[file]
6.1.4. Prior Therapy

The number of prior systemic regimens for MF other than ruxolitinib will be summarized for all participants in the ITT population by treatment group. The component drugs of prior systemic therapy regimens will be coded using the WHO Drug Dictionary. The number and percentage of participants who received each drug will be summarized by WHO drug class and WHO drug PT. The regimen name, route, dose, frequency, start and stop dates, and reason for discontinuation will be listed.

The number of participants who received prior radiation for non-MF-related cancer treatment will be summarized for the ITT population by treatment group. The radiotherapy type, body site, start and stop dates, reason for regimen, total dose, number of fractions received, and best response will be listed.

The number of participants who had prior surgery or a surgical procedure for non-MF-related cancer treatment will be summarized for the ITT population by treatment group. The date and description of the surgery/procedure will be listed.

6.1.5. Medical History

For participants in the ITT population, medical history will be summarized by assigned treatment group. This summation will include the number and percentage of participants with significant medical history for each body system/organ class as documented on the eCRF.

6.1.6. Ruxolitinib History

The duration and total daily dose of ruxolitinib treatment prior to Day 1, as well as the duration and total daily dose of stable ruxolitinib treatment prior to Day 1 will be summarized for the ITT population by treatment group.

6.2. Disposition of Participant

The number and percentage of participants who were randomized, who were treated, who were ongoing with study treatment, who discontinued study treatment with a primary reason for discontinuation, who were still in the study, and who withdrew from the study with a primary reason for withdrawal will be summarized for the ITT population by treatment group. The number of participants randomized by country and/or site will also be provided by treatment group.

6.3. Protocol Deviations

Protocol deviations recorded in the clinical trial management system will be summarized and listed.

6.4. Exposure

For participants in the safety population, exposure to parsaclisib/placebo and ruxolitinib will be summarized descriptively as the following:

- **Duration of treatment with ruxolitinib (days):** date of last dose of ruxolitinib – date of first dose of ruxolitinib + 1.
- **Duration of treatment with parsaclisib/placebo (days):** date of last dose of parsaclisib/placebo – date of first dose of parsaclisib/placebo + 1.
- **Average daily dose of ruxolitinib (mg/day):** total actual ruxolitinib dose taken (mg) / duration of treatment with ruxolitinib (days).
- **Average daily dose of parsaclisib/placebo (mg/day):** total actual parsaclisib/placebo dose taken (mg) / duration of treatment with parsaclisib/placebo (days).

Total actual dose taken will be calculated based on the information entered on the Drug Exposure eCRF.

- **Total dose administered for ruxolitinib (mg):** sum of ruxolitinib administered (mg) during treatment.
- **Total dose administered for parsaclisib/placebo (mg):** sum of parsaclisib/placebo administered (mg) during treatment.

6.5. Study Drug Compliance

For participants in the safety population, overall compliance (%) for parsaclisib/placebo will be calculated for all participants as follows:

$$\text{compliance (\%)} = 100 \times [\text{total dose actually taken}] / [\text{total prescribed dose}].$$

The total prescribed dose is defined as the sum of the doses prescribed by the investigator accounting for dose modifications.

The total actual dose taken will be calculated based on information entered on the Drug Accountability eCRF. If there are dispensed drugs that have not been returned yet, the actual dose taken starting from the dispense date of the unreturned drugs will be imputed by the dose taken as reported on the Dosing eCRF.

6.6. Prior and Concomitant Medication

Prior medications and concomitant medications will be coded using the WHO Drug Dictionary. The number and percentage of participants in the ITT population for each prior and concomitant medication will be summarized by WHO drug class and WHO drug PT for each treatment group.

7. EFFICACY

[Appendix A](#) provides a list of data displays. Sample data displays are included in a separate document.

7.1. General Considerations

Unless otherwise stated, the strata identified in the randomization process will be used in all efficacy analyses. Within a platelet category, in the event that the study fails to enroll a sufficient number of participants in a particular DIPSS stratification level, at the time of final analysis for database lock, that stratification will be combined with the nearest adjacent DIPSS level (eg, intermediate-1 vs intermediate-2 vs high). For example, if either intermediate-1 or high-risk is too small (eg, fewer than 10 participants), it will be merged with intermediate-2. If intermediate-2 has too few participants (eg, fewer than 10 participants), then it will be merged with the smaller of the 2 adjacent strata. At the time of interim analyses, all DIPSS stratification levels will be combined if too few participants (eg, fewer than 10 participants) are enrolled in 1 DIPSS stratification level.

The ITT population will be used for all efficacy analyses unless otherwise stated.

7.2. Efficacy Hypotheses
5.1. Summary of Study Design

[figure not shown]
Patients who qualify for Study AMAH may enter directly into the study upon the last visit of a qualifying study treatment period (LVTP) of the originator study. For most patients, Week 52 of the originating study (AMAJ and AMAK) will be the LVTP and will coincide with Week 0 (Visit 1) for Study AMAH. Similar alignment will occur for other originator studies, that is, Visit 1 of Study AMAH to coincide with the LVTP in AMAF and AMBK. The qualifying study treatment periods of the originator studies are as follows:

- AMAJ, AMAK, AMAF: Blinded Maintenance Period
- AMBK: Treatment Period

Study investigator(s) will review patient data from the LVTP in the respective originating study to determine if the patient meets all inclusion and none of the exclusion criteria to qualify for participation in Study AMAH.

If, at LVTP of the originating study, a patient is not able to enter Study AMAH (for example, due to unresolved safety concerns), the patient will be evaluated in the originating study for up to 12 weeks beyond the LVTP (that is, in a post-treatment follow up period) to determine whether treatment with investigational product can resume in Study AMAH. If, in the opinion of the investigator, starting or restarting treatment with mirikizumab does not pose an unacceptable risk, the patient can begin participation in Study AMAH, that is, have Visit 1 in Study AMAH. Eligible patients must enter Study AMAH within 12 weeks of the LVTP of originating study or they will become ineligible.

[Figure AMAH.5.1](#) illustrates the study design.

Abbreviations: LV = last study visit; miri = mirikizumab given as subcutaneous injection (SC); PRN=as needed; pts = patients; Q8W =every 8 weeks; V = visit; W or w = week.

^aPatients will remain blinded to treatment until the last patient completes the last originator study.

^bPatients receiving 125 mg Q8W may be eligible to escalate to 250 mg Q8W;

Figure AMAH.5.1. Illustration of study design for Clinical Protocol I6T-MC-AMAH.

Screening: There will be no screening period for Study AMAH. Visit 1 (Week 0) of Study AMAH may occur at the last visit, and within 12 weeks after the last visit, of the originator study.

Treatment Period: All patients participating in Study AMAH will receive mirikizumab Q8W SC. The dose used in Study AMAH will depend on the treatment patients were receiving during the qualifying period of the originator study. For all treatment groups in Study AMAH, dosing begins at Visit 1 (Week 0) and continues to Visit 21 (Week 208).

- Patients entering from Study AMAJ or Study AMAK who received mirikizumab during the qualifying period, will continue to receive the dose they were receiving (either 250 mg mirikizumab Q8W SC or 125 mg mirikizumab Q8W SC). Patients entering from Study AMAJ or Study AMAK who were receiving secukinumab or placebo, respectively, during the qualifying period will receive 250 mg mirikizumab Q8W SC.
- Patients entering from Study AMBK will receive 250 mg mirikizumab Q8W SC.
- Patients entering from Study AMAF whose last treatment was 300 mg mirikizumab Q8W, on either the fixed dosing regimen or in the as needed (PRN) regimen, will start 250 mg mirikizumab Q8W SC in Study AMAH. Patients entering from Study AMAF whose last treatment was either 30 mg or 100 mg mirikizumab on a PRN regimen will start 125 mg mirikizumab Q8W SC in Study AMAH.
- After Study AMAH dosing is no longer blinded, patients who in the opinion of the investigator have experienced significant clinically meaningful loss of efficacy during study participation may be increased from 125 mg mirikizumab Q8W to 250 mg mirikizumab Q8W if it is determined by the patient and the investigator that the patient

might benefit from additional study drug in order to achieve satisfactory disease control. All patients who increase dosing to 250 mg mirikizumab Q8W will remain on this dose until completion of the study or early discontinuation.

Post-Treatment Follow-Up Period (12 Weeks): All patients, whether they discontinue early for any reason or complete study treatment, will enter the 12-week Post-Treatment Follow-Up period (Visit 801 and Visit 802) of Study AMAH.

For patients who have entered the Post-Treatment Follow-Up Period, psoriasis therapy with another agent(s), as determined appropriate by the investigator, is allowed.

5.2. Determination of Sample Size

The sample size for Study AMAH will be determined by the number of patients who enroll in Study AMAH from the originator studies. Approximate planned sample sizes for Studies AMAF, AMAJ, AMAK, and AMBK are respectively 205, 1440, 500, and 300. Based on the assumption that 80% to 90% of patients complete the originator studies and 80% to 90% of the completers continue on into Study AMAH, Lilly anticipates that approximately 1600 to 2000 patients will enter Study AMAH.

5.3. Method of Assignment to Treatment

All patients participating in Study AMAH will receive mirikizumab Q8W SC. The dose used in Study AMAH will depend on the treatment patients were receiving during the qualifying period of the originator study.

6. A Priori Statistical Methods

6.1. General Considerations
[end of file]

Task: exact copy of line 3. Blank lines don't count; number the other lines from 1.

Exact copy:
The number of participants who received prior radiation for non-MF-related cancer treatment will be summarized for the ITT population by treatment group. The radiotherapy type, body site, start and stop dates, reason for regimen, total dose, number of fractions received, and best response will be listed.